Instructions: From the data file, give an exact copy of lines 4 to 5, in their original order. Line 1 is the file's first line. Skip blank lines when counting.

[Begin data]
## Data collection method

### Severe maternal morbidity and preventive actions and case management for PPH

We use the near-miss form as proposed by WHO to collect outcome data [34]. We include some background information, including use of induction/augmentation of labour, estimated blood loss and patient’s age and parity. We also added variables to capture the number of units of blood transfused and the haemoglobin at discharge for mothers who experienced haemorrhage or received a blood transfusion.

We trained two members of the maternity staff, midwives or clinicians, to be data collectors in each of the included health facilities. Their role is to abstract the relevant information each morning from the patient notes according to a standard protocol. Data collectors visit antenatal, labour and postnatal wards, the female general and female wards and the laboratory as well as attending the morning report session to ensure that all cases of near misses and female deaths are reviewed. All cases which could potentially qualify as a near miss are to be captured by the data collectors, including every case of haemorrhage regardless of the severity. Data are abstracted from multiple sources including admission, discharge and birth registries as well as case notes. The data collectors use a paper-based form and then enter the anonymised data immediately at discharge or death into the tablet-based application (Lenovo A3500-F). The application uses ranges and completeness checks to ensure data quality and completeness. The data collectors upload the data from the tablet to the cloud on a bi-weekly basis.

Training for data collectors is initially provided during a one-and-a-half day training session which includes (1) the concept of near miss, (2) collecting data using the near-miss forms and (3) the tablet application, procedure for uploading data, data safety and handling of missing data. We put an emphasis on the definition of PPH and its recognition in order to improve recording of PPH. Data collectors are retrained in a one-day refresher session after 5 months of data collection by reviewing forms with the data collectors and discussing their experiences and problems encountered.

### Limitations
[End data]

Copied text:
We trained two members of the maternity staff, midwives or clinicians, to be data collectors in each of the included health facilities. Their role is to abstract the relevant information each morning from the patient notes according to a standard protocol. Data collectors visit antenatal, labour and postnatal wards, the female general and female wards and the laboratory as well as attending the morning report session to ensure that all cases of near misses and female deaths are reviewed. All cases which could potentially qualify as a near miss are to be captured by the data collectors, including every case of haemorrhage regardless of the severity. Data are abstracted from multiple sources including admission, discharge and birth registries as well as case notes. The data collectors use a paper-based form and then enter the anonymised data immediately at discharge or death into the tablet-based application (Lenovo A3500-F). The application uses ranges and completeness checks to ensure data quality and completeness. The data collectors upload the data from the tablet to the cloud on a bi-weekly basis.

Training for data collectors is initially provided during a one-and-a-half day training session which includes (1) the concept of near miss, (2) collecting data using the near-miss forms and (3) the tablet application, procedure for uploading data, data safety and handling of missing data. We put an emphasis on the definition of PPH and its recognition in order to improve recording of PPH. Data collectors are retrained in a one-day refresher session after 5 months of data collection by reviewing forms with the data collectors and discussing their experiences and problems encountered.